KARACHI: On the second and the last day of his visit to Karachi, former prime minister Nawaz Sharif continued criticising the judiciary and the military over 'removing' him from the premiership.
Addressing a seminar on the future of democracy in the country at the Beach Luxury Hotel on Friday, the Pakistan Muslim League-Nawaz chief said that whenever the military generals attacked elected governments, a segment of the judiciary sided with them instead of the public. He said a game was being played, adding long hands of discretionary powers after making the administration helpless had reached legislature and parliament.
"The doctrine of necessity inflicted an irreparable loss to the country," he claimed, warning that when in power again, his government will make strict decisions about the judges who took oath under former president General (retd) Pervez Musharraf's Provisional Constitutional Order.
Seventy years after the creation of the country, he said, the future of democracy was yet ambiguous and uncertain because during this time, the military generals ruled for three decades while those elected by the people could govern for an average two years each.
"Since the beginning, democracy was never allowed to strengthen as military generals disliked the popular leaders and tried to install feeble and unwanted political parties in their place." He said a commission was needed to scrutinise decisions from Tameezuddin case to Panama case.
He said that Musharraf was the first dictator to be brought into the court for violating the Constitution but he slipped away and was now frightened to return to the country. The PML-N chief said the democratic decline started when the then governor-general Ghulam Muhammad removed the country's first prime minister Khawaja Nazimuddin. "The dictators then started using democracy as their domestic servant."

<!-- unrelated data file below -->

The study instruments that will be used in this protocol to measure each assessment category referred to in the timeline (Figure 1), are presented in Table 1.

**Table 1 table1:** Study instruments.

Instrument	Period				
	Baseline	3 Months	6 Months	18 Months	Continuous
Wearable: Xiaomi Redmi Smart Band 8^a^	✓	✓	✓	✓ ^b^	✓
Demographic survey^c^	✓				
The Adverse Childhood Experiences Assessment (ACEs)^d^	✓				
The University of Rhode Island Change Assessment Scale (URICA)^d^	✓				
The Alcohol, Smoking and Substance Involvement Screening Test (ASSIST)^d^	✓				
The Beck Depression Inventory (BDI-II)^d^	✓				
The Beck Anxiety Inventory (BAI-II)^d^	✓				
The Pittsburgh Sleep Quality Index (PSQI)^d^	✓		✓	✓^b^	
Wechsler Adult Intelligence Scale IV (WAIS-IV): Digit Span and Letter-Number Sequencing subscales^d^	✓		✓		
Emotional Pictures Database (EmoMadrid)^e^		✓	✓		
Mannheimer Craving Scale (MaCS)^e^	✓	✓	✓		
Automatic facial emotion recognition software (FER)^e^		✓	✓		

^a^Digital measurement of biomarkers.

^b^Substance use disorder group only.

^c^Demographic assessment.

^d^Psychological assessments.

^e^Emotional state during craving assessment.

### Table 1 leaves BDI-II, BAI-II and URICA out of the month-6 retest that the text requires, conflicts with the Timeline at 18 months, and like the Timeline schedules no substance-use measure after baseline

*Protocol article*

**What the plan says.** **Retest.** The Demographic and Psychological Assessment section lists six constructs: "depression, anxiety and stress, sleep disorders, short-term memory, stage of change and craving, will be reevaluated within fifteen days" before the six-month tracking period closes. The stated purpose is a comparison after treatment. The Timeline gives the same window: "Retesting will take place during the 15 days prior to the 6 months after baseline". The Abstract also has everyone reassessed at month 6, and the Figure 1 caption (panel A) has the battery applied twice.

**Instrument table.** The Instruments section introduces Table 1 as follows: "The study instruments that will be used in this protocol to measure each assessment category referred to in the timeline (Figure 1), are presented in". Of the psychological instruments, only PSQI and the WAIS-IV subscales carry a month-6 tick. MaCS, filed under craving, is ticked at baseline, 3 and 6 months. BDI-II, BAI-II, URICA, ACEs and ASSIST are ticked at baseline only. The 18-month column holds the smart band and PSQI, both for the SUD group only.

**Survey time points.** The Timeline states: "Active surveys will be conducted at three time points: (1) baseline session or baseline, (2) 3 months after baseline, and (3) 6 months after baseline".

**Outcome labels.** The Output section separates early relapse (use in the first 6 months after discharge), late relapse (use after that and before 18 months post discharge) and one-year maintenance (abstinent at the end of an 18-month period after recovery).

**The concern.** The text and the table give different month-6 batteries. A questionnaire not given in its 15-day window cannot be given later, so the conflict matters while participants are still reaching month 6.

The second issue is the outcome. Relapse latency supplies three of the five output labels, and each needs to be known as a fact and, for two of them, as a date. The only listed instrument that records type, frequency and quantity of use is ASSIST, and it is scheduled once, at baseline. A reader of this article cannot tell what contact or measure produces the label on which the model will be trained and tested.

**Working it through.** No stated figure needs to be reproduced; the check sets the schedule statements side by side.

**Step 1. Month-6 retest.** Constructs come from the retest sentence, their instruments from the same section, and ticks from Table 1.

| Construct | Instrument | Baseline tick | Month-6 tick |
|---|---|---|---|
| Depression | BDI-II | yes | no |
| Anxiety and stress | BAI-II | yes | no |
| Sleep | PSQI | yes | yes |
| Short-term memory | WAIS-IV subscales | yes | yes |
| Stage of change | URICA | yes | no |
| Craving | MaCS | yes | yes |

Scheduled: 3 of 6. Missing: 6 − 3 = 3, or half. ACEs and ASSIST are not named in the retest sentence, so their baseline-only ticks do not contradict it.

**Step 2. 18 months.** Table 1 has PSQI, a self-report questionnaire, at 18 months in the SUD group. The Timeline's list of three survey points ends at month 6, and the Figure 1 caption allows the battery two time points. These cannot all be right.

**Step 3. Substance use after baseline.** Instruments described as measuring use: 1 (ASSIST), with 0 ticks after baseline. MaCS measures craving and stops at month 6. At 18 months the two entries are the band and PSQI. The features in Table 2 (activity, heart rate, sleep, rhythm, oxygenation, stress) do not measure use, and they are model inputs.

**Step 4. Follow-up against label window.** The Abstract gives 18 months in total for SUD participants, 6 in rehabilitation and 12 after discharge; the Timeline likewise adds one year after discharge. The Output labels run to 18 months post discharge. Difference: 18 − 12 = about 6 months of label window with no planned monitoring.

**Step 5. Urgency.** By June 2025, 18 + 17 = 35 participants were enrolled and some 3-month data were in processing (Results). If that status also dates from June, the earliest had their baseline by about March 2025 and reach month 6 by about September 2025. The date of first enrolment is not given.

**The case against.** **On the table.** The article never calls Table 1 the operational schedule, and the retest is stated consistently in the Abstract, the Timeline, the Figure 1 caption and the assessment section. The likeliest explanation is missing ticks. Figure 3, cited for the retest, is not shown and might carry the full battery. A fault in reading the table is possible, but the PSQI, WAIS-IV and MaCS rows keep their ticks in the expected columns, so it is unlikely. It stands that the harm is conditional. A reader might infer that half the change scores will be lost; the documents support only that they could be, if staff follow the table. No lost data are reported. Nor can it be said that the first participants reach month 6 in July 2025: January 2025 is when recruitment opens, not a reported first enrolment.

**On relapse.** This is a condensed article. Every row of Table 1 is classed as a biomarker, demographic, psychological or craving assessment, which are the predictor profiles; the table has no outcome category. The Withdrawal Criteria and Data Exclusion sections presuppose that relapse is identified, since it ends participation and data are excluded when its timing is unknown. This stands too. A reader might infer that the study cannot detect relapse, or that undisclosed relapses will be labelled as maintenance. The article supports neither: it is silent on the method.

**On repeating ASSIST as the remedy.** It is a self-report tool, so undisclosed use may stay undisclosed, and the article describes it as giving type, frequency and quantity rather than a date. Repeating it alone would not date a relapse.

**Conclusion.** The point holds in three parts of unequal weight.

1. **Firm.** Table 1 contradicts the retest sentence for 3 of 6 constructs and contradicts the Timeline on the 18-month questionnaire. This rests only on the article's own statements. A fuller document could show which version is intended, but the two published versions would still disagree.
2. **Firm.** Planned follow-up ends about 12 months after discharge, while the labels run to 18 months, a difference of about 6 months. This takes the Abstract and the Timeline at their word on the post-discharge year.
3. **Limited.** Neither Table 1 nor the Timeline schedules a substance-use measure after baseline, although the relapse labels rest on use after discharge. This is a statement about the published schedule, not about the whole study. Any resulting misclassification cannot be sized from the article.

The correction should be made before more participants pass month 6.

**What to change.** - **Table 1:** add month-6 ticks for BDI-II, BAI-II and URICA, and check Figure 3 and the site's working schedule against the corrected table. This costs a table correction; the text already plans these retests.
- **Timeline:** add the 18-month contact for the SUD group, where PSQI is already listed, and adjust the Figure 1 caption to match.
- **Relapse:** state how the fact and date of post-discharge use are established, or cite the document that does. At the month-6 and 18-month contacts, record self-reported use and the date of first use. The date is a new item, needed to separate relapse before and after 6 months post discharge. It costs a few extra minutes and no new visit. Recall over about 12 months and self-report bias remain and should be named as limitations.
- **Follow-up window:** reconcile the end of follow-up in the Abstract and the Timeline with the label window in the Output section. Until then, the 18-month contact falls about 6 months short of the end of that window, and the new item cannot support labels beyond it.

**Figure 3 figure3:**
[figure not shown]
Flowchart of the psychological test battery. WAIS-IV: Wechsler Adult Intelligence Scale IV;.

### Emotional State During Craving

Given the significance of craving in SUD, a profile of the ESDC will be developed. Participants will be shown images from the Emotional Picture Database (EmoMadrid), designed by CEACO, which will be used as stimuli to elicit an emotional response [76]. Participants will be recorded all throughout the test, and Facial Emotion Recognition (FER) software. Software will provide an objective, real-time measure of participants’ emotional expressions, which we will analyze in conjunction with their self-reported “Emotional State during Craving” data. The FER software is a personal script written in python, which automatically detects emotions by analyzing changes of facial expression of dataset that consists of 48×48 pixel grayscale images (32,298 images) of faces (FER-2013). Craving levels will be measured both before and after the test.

Mentioning the dissolution of assemblies of 1954, he said that it was when the infamous doctrine of necessity came to the forefront and the then chief justice Muhammad Munir used it, thus, causing a loss to democracy that it could not overcome.
"In 1999, when Musharraf toppled my government, a judge praised his move and the dictator was allowed the powers that the whole judiciary didn't have," he said, adding that the doctrine made illegal actions legal.
He said when Nusrat Bhutto moved the judiciary against the overthrow of her husband Zulfikar Ali Bhutto's government by the-then military general Ziaul Haq, the courts yet favored the dictator.
He, however, lauded formerchief justice Saeeduzzaman Siddiqui for not succumbing to the pressure of Musharraf in the PML-N petition against his coup. "I salute such judges," he added.
"How democracy can nurture in such a country," he asked, hoping that with people getting politically aware, the future was promising though. Besides Sharif, veteran rights advocate IA Rehman, National Party's federal minister Senator Hasil Bizenjo, Pakhtunkhwa Milli Awami Party's Mehmood Khan Achakzai and others spoke to the seminar.
Later, speaking to a gathering of the Bengali community, the former PM pledged that their CNIC issues will be addressed if the PML-N made it to power again at the Centre. "It is more of a human issue than political," Sharif commented, saying that the issue they faced with Nadra, which ironically falls under his interior ministry, should have been addressed by now.
He said the Bengali community was among the creators of this country and even after these seven decades, if they cannot obtain their national identities, then it's a great injustice. Afterwards, Nawaz spoke to a lawyers gathering in which the former Supreme Court Bar Association president Yasin Azad announced joining the PML-N. Speaking to them, the former PM said that if a pillar of the state crippled the other, then the system would never work. He commended the legal fraternity for their movement to restore the judiciary in the Musharraf era. "Although, the judiciary was restored but the public didn't get justice," he lamented.
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